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The cream gene is responsible for a number of horse coat colors. Horses that have the cream gene in addition to a base coat color that is chestnut will become palomino if they are heterozygous, having one copy of the cream gene, or cremello, if they are homozygous. Similarly, horses with a bay base coat and the cream gene will be buckskin or perlino. A black base coat with the cream gene becomes the not-always-recognized smoky black or a smoky cream. Cream horses, even those with blue eyes, are not white horses. Dilution coloring is also not related to any of the white spotting patterns.
The cream gene (CCr) is an incomplete dominant allele with a distinct dosage effect. The DNA sequence responsible for the cream colors is the cream allele, which is at a specific locus on the MATP gene. Its general effect is to lighten the coat, skin and eye colors. When one copy of the allele is present, it dilutes "red" pigment to yellow or gold, with a stronger effect on the mane and tail, but does not dilute black color to any significant degree. When two copies of the allele are present, both red and black pigments are affected; red hairs still become cream, and black hairs become reddish. A single copy of the allele has minimal impact on eye color, but when two copies are present, a horse will be blue-eyed in addition to a light coat color.
The cream gene is one of several hypomelanism or dilution genes identified in horses. Therefore, it is not always possible to tell by color alone whether the CCr allele is present without a DNA test. Other dilution genes that may mimic some of the effects of the cream gene in either single or double copies include the pearl gene, silver dapple gene, and the champagne gene. Horses with the dun gene also may mimic a single copy of the cream gene. To complicate matters further, it is possible for a horse to carry more than one type of dilution gene, sometimes giving rise to coloring that researchers call a pseudo double dilute.
The discovery of the cream gene had a significant effect on breeding, allowing homozygous blue-eyed creams to be recognized by many breed registries that had previously registered palominos but banned cremellos, under the mistaken notion that homozygous cream was a form of Albinism.
Cream coat colors are described by their relationship to the three "base" coat colors: chestnut, bay, and black. All horses obtain two copies of the MATP gene; one from the sire, and one from the dam. A horse may have the cream allele or the non-cream allele on each gene. Those with two non-cream alleles will not exhibit true cream traits. Horses with one cream allele and one non-cream allele, popularly called "single dilutes," exhibit specific traits: all red pigment in the coat is gold, while the black pigment is either unaffected or only subtly affected. These horses are usually palomino, buckskin, or smoky black. These horses often have light brown eyes. Horses with 2 copies of the cream allele also exhibit specific traits: cream-colored coats, pale blue eyes, and rosy-pink skin. These horses are usually called cremello, perlino, or smoky cream.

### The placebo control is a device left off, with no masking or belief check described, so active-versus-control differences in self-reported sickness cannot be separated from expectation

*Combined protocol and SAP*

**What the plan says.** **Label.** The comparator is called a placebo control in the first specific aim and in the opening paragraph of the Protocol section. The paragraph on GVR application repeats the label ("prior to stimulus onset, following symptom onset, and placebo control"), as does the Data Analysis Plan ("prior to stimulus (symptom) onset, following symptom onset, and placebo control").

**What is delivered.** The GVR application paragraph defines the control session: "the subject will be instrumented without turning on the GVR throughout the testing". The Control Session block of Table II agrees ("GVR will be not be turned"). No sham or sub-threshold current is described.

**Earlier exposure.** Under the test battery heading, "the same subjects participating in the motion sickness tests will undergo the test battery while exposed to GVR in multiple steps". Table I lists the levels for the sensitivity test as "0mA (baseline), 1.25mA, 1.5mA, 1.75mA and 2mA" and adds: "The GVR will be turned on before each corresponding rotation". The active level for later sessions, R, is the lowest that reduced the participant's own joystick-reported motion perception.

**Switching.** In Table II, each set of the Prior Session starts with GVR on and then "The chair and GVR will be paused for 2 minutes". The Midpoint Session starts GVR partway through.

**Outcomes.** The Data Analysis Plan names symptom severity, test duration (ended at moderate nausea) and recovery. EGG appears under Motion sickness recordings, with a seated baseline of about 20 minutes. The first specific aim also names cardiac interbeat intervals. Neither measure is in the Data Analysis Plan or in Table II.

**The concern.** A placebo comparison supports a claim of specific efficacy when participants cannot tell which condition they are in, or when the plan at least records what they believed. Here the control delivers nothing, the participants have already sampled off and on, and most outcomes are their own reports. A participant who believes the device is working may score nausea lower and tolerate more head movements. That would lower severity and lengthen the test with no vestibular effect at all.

Horses that are heterozygous creams, that is, have only one copy of the cream gene, have a lightened hair coat. The precise cream dilute coat color produced depends on the underlying base coat color. Unless also affected by other, unrelated genes, they maintain dark skin and brown eyes, though some heterozygous dilutes may be born with pink skin that darkens with age. Some have slightly lighter, amber eyes. However, the heterozygous cream dilute (CR) must not be confused with a horse carrying champagne dilution. Champagne (CH) dilutes are born with pumpkin-pink skin and blue eyes, which darken within days to amber, green or light brown, and their skin acquires a darker mottled complexion around the eyes, muzzle, and genitalia as the animal matures. It is also possible for a heterozygous cream horse to carry more than one of the other dilution alleles. (see "Cream mimics," below) In such cases, they may exhibit some characteristics more typical of a homozygous dilute.
Palomino is the best known cream-based coat color, and is produced by the action of one cream allele on a chestnut coat. It is characterized by a cream or white mane and tail and yellow or gold coat. The classic golden shade akin to that of a newly minted gold coin is common, but there are other variations: the darkest shades are called sooty palominos, unusual but most often seen in Morgans, can include a mane and tail with darker hairs and heavy dappling in the coat. The palest varieties can be nearly white, retaining darker skin and eyes, are sometimes mistakenly confused with cremello, and are called isabellas in some places.
Buckskin is also a well-known color, produced by the action of one cream gene on a bay coat. All red hairs in the base coat are diluted to gold. The black areas, such as the mane, tail and legs, are generally unaffected. The cream gene acting on a "blood bay" coat, the reddest shade, are pale gold with black points. They are sometimes called buttermilk buckskins. The cream gene acting on the darkest bays, (sometimes mistaken for seal browns) may dilute to a sooty buckskin. True seal brown buckskins can be very difficult to identify owing to their almost all-black coats. It is only the reddish markings around the eyes, muzzle, elbow and groin, which are turned gold, that may give them away.